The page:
Toxic chemical decabde

EPA Phases Out Prevalent Toxic Chemical decaBDE

family with toys
The Environmental Protection Agency’s (EPA) announcement of a voluntary phase out of the toxic flame retardant deca (BDE) by the only two U.S. deca manufacturers and the largest U.S. importer is a huge victory for children’s health and the environment. Under the agreement, the manufacturers will stop the production, importation, and sales of deca for most uses in the United States over a three-year period. The agreement can be found at: www.epa.gov/oppt/pbde/.

New York State can be especially proud today because its leadership helped provide momentum for the phase out. Under the leadership of Assemblyman Robert Sweeney, the NYS Assembly has passed near-unanimous deca bans in recent years, with broad bipartisan support. “This agreement is an example of how local grassroots efforts and state government can cause change in national policy”, said Assembly Environmental Conservation Committee Chair Robert K. Sweeney (D-Lindenhurst).

Senator Eric Adams (D-Brooklyn), who introduced a similar measure in the NYS Senate, states “I am gratified the EPA has reached agreement with the ‘bromine industry’ to phase out completely the brominated flame retardant decabromodiphenyl ether (deca). When I introduced S. 177, I sought to amend our state environmental conservation law to restrict the use of deca in certain products. I was attempting to protect the environment and public health by prohibiting the manufacture, processing and distribution of a dangerous chemical which may cause neurological and developmental damage. This agreement, complete and nationwide, is a triumph. A chemical found to persist in the environment and in our homes, that accumulates in dust, in food, and inside our bodies and has been found in blood and breast milk, has been eliminated.”

Kathy Curtis, Policy Director for Clean New York, added, “The long-awaited phaseout of deca has been in the crosshairs of a coalition of states, scientists, and public health professionals for a decade. It is an enormous victory for environmental health and justice advocates, but the agreement exempts recycled content, thereby ensuring that decaBDE continues to enter our homes, and our bodies, for years if not decades to come. State and federal government should take further action to ensure that deca and other toxic chemicals be eliminated from the products we use every day.”

Deca has been linked to variety of health impacts, including developmental and reproductive problems and compromised immune systems. Deca is one of three commercial mixtures in the family of PBDEs. Penta and octa, the two other commercial mixtures, were voluntarily phased out by the chemical industry in 2004, and subsequently banned in New York State. PBDEs have been found as a contaminant in breast milk, people, orca whales, peregrine falcon eggs, and other wildlife.

“As more and more chemicals have proliferated in everyday consumer products, the incidence of learning disabilities, autism and other developmental disabilities have climbed at an alarming rate,” said Stephen Boese, Executive Director of the Learning Disabilities Association of NYS. “It’s heartening to see how state leadership on this issue served as the springboard for federal action. We thank the dedicated policymakers and fellow advocates whose hard work and perseverance brought us this success,” Boese added.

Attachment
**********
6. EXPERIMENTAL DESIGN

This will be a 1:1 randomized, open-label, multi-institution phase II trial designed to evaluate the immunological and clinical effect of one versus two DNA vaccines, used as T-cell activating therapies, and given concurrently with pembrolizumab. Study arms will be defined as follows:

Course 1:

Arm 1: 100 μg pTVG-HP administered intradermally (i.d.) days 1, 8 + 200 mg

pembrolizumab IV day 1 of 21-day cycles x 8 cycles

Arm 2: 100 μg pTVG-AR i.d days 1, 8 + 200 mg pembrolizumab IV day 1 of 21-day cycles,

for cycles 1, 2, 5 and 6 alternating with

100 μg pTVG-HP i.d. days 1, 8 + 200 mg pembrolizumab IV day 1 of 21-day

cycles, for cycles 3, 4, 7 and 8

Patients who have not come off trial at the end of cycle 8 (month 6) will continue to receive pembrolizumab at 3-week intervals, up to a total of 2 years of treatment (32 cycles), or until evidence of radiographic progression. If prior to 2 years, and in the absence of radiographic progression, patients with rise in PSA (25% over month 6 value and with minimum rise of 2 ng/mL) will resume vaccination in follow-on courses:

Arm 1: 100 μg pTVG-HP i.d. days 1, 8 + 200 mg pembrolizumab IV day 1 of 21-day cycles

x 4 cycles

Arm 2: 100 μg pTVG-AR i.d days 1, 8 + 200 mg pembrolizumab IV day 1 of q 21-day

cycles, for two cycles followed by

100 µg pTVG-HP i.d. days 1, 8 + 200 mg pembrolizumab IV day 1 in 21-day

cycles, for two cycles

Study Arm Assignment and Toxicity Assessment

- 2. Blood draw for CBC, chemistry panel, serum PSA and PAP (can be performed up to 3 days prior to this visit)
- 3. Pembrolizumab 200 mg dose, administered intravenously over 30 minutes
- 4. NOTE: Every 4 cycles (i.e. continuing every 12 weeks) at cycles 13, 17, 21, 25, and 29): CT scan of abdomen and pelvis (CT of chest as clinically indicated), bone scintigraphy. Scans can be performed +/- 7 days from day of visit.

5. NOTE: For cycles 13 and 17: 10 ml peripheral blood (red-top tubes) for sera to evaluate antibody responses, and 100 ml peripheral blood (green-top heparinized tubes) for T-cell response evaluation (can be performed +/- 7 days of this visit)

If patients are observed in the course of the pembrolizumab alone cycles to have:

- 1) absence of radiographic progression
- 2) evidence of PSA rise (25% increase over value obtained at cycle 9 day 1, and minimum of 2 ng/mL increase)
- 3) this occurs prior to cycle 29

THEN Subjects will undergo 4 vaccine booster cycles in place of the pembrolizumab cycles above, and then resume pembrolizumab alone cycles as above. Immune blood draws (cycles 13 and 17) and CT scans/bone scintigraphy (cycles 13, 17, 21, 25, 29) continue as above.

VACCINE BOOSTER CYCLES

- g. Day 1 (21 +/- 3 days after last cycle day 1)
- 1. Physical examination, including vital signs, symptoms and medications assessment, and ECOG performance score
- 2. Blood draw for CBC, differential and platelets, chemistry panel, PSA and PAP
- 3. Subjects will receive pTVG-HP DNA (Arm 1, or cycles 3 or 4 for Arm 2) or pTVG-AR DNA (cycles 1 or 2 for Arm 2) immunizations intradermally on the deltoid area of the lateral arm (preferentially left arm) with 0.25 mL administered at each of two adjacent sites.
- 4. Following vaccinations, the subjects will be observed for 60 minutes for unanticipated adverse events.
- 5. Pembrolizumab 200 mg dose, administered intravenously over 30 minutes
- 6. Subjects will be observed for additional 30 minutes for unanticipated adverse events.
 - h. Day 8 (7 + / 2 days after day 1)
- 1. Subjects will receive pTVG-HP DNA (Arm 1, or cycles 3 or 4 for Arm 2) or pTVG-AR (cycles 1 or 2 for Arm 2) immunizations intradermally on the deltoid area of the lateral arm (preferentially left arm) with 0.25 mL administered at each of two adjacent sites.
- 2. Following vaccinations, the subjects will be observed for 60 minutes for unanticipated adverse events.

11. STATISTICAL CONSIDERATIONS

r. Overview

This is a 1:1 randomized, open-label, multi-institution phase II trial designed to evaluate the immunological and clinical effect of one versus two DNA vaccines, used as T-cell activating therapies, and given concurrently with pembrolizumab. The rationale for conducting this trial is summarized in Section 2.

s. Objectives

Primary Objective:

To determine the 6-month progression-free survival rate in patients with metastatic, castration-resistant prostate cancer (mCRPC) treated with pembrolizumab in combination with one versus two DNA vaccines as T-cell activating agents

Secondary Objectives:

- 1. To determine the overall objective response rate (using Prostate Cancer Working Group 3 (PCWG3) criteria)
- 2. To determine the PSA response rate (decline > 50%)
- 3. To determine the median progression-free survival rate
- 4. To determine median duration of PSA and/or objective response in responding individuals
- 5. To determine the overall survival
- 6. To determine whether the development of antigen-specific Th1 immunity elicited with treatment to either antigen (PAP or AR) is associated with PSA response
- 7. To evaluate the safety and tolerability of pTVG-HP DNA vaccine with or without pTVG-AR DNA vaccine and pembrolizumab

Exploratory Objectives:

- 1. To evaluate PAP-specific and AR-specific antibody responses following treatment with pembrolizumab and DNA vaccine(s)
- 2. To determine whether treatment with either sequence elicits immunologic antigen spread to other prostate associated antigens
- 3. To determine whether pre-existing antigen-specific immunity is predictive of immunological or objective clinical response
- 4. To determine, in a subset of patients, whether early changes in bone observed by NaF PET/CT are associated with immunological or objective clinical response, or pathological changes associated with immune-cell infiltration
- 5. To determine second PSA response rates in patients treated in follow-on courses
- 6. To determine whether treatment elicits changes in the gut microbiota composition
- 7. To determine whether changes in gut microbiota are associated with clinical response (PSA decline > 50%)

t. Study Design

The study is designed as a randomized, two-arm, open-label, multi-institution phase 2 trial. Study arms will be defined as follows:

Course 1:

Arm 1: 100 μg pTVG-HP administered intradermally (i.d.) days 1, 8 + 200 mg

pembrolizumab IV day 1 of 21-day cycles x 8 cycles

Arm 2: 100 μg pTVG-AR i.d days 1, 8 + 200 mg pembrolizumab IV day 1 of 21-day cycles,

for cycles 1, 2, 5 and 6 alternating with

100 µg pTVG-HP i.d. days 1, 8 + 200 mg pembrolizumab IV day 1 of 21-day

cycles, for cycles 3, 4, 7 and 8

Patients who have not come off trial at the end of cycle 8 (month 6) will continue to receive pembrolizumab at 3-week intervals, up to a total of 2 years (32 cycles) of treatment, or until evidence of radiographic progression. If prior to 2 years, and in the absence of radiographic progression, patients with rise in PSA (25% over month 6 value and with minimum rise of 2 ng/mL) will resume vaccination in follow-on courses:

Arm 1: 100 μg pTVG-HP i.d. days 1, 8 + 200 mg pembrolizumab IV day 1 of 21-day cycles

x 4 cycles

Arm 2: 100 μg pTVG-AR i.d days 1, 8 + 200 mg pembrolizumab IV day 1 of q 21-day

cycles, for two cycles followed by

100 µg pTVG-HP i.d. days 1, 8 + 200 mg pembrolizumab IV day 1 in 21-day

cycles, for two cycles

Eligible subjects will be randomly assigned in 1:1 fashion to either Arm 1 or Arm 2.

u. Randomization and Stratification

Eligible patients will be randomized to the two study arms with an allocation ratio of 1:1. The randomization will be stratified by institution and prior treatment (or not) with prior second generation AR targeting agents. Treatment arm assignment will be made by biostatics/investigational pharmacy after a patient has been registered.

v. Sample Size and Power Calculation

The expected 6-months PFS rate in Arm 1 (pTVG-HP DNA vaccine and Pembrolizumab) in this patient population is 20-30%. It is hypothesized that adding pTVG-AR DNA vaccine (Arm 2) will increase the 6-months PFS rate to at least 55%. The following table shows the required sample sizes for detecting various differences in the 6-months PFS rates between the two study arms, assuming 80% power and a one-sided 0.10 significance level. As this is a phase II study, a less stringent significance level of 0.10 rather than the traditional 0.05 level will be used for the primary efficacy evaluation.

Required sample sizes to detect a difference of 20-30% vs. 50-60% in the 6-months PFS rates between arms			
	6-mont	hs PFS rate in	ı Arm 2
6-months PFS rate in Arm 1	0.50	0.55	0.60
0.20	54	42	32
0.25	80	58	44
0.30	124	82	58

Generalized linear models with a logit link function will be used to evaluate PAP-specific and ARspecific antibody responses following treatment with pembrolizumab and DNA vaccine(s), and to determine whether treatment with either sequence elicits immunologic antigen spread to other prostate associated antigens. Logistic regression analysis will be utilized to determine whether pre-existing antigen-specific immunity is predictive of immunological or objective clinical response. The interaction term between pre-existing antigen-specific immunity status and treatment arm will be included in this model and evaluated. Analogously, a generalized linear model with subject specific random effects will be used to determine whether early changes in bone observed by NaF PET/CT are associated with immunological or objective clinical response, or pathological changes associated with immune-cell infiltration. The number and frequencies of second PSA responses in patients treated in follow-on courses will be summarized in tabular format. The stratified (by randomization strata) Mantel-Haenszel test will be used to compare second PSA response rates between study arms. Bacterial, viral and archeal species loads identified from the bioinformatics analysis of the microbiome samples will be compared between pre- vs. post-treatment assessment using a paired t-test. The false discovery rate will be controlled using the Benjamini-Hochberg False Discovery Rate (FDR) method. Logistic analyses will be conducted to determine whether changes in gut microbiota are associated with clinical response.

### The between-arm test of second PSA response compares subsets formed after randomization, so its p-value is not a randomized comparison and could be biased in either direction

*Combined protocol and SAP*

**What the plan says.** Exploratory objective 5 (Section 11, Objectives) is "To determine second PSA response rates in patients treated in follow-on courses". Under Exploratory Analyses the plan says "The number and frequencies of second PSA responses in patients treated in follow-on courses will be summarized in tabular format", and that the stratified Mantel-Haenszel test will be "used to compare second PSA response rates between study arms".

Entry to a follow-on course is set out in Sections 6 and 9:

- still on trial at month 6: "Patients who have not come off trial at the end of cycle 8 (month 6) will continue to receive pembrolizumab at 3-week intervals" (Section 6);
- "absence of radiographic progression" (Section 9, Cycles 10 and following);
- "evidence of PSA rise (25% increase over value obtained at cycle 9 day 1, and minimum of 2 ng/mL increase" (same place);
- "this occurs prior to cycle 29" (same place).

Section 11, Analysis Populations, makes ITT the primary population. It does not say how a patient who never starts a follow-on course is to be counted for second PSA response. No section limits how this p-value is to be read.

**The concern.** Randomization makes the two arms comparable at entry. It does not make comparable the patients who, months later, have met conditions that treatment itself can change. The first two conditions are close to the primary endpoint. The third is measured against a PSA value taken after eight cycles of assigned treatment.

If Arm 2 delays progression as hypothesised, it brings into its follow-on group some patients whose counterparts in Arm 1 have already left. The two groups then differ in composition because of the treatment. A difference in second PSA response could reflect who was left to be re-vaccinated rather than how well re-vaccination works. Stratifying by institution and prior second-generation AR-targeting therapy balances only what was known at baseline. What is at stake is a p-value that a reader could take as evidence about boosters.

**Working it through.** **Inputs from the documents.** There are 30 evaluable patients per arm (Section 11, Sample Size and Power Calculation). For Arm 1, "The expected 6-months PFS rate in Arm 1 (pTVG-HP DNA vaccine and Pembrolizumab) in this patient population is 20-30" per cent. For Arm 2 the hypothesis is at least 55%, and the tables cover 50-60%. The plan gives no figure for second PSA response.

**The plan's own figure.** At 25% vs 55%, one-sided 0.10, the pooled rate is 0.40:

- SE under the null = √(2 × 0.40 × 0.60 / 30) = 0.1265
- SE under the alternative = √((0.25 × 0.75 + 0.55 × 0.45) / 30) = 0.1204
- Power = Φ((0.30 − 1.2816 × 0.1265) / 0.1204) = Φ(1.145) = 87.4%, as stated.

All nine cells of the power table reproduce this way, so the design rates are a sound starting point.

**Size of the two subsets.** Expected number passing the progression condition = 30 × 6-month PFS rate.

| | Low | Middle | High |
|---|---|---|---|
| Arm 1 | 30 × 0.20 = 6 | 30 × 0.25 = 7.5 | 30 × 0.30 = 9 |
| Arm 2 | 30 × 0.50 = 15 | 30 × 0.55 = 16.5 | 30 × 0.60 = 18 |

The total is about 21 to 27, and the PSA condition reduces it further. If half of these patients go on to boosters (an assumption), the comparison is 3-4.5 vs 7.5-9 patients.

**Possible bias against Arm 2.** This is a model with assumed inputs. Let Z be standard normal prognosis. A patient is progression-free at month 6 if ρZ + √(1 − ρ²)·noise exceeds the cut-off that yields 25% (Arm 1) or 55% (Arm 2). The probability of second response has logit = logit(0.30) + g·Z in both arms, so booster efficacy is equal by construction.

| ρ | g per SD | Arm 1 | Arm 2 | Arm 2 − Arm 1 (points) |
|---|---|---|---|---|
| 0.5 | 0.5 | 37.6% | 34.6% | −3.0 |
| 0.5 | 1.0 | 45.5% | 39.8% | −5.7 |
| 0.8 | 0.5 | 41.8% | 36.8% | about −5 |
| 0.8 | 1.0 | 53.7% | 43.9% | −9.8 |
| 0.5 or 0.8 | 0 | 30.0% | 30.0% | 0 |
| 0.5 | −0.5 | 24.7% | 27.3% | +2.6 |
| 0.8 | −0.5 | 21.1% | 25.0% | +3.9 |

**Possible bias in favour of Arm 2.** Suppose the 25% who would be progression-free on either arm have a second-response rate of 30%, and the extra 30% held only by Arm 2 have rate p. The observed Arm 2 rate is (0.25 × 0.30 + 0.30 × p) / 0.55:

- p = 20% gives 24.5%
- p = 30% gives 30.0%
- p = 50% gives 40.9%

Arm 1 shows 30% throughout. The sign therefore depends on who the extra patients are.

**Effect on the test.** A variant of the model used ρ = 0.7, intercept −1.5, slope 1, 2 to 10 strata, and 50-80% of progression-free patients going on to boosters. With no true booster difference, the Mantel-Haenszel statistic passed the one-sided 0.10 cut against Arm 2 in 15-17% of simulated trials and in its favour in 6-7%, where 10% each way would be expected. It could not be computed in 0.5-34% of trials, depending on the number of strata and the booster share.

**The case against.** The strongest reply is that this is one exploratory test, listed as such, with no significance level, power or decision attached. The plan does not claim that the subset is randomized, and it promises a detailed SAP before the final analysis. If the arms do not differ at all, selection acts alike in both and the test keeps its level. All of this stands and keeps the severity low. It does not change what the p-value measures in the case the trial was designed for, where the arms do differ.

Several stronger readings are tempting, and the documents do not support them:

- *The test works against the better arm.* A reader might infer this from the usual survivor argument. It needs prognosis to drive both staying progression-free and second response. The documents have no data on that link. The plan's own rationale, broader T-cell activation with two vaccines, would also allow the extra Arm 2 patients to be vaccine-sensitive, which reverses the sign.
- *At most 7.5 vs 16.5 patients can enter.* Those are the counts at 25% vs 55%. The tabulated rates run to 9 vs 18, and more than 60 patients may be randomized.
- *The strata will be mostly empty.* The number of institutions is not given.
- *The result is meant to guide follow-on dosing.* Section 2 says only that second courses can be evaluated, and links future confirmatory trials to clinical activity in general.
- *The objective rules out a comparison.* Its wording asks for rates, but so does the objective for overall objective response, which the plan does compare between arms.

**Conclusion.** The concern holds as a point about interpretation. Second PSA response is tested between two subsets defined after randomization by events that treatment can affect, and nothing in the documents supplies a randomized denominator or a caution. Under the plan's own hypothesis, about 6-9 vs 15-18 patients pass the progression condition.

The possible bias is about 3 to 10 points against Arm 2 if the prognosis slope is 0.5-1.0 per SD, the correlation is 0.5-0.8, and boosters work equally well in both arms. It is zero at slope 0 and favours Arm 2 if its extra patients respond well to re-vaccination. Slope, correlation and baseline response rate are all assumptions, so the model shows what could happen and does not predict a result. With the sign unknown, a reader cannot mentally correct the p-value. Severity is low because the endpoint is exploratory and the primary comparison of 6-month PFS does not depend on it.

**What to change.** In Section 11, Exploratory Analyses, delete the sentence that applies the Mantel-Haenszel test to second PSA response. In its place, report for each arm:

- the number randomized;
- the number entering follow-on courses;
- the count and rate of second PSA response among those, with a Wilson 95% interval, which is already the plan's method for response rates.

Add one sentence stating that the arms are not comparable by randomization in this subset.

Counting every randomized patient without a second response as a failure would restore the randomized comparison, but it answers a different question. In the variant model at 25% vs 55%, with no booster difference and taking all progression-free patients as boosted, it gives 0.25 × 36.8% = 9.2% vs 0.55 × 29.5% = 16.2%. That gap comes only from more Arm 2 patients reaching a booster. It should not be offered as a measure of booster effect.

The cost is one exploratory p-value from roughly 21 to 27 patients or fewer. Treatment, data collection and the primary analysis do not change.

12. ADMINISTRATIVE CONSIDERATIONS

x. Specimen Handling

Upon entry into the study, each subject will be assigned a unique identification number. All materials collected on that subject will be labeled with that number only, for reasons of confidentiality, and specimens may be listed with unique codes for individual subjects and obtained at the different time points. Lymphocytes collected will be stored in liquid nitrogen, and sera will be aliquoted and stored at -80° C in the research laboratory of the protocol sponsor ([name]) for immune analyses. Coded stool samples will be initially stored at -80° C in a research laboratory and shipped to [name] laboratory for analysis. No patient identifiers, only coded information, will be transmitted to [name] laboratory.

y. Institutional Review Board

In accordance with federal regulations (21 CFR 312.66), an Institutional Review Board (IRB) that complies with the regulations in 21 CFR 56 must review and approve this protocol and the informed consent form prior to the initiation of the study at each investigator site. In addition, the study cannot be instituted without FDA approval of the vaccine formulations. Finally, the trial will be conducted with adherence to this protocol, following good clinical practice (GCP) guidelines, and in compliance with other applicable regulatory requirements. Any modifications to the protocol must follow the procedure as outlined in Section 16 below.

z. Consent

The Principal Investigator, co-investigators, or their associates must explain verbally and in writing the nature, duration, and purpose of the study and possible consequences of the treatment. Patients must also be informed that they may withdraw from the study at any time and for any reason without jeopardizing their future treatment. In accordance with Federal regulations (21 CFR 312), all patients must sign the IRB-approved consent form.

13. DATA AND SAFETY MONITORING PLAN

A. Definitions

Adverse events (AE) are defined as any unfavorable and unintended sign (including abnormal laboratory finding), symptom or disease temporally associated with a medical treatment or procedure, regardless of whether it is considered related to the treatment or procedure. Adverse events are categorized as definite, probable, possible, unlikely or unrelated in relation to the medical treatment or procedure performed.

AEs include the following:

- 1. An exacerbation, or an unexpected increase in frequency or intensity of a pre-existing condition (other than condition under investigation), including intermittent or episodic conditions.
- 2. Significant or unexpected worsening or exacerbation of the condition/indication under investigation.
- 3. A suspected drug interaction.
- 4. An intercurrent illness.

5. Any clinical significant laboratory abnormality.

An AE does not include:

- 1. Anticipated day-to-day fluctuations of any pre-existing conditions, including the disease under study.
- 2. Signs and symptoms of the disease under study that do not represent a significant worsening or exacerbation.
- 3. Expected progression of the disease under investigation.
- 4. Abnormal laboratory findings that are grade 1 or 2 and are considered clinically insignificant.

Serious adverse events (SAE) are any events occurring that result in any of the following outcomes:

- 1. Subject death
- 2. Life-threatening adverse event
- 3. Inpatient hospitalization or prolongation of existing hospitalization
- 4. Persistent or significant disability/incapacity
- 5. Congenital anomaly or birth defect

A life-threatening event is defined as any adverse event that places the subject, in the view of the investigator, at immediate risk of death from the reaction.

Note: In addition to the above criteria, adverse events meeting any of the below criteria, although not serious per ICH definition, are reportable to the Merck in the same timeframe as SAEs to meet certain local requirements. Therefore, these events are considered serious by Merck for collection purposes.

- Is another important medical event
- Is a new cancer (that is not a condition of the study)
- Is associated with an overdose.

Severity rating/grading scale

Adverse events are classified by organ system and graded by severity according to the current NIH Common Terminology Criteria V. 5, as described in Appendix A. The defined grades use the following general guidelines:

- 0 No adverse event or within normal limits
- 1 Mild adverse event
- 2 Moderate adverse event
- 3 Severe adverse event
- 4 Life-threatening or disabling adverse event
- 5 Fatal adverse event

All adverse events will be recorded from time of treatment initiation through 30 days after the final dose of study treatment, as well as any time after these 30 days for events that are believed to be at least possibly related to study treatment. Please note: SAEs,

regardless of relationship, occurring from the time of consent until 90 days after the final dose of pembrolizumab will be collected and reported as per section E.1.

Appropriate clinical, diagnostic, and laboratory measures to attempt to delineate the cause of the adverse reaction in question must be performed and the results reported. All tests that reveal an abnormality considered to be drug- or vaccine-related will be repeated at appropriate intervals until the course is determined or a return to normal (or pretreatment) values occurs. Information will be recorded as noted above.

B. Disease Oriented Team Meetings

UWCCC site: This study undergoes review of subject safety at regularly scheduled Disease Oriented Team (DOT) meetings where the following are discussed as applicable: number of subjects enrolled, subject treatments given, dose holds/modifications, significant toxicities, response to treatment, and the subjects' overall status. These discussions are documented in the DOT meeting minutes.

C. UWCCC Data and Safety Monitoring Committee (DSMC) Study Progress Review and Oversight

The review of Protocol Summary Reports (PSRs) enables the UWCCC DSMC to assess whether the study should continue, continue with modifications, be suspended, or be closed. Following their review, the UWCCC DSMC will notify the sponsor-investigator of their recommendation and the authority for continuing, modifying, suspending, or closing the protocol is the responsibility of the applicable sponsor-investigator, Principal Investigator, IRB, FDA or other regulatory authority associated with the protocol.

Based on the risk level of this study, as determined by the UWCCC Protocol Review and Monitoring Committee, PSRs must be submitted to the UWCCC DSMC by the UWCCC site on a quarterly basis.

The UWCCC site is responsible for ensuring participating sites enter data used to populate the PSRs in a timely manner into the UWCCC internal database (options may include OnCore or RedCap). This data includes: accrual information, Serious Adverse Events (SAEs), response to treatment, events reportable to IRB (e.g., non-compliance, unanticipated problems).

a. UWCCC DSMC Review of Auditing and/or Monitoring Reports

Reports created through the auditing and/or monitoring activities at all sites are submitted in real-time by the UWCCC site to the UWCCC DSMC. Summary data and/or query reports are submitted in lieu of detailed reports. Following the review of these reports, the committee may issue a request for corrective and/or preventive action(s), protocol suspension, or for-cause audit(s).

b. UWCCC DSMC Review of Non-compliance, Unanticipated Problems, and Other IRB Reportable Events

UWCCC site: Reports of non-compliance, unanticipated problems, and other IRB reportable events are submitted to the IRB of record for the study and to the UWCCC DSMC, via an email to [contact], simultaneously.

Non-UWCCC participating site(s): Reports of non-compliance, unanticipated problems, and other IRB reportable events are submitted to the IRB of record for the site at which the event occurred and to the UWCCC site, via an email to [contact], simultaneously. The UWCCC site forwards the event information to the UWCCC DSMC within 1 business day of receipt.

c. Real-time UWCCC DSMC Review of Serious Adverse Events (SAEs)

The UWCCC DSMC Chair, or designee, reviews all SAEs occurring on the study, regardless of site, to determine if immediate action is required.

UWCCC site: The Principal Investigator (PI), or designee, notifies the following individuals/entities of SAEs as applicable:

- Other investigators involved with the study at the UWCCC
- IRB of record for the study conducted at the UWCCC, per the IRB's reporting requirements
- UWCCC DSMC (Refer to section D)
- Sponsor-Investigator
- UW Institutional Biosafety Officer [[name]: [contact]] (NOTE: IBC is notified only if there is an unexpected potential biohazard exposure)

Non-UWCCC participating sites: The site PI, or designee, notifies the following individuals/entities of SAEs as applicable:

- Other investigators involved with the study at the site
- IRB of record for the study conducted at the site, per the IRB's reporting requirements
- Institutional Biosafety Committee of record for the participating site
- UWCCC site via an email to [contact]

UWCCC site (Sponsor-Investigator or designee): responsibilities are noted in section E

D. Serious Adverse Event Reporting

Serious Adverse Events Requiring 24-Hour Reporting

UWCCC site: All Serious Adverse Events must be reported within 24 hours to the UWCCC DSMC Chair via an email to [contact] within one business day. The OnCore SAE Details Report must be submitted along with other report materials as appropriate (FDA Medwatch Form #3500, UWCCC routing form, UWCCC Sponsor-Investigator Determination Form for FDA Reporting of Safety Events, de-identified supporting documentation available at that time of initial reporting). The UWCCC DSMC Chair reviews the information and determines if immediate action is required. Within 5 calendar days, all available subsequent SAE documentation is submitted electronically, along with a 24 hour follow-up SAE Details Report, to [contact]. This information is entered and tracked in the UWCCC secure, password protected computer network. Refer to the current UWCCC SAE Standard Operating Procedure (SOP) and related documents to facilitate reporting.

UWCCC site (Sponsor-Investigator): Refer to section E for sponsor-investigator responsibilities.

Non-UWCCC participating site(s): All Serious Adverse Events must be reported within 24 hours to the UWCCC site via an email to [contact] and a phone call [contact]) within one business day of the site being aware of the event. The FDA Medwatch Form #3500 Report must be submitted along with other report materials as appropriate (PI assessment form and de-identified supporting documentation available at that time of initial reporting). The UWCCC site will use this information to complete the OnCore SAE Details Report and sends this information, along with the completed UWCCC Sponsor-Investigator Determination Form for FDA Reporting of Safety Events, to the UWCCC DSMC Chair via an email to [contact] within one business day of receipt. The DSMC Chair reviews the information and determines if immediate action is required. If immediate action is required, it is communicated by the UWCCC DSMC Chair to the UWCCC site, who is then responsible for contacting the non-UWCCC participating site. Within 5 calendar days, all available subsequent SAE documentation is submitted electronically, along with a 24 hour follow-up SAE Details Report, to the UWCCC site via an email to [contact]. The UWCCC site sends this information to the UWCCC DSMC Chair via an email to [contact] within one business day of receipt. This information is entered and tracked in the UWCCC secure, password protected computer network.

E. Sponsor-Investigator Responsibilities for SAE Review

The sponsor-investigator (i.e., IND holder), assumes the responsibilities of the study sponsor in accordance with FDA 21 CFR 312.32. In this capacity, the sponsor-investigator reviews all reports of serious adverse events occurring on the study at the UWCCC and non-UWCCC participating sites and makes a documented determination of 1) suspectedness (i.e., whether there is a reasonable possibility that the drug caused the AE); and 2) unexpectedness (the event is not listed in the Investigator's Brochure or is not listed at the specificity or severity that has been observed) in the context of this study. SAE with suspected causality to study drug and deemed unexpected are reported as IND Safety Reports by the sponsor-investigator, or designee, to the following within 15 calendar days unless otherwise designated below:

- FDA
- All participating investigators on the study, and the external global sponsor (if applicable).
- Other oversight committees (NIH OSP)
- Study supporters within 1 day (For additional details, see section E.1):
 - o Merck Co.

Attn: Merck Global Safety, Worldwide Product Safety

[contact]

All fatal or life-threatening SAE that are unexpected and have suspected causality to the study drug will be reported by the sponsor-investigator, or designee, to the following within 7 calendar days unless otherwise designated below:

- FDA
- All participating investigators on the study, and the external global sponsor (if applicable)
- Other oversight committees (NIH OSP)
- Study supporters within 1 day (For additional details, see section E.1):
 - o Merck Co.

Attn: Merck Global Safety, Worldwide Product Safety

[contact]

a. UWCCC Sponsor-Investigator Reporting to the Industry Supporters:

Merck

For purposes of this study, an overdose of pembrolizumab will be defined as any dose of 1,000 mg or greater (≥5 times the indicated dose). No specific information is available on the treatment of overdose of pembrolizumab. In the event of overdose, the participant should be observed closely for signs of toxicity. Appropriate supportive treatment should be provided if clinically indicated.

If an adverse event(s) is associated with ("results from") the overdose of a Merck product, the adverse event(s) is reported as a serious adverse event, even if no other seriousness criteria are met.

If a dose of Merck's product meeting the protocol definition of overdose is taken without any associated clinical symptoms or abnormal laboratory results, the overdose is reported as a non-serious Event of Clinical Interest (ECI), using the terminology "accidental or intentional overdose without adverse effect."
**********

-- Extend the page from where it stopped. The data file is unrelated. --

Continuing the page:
“This agreement between the State and Industry to the voluntary phase-out of the toxic flame retardant deca is exactly the type of collaboration we need to see between government and industry to protect the health and welfare of children,” said Christine Brouwer Executive Director of Mira’s Movement, a pediatric cancer advocacy organization. “With the causes of so many childhood diseases still unknown, to rid children’s products of known toxins is the logical place to start.”

“Our primary goal is to protect the health and safety of firefighters in New York State. This agreement is a long overdue victory for human health, the environment and firefighters’ health and safety. Our hope is that a safer, non-halogenated substitute will be produced as a fire retardant by the chemical industry.” said Dennis Sweeney, Health & Safety Coordinator for the New York State Professional Fire Fighters Association.

The problems with deca illustrate the critical need for reforming the nation’s outdated toxic chemical law, the Toxic Substances Control Act (TSCA). States have taken the lead to fill the gaps in the federal law that have allowed the indiscriminate use of toxic chemicals in consumer products that are in our homes, schools, and offices. It’s time for Congress to modernize this antiquated system and adopt a commonsense law that protects the health of people and the environment, while restoring the public’s confidence in the safety of consumer products.

“The EPA’s decision to protect Americans from this toxic chemical brings us one step closer to a toxic-free, healthier future for our kids. Now we need to move beyond addressing one chemical at a time and protect people from chronic diseases like asthma and cancer by overhauling the regulatory system that allowed this toxic chemical to be legal in the first place,” said Andy Igrejas, Campaign Director for the 100+ member coalition Safer Chemicals,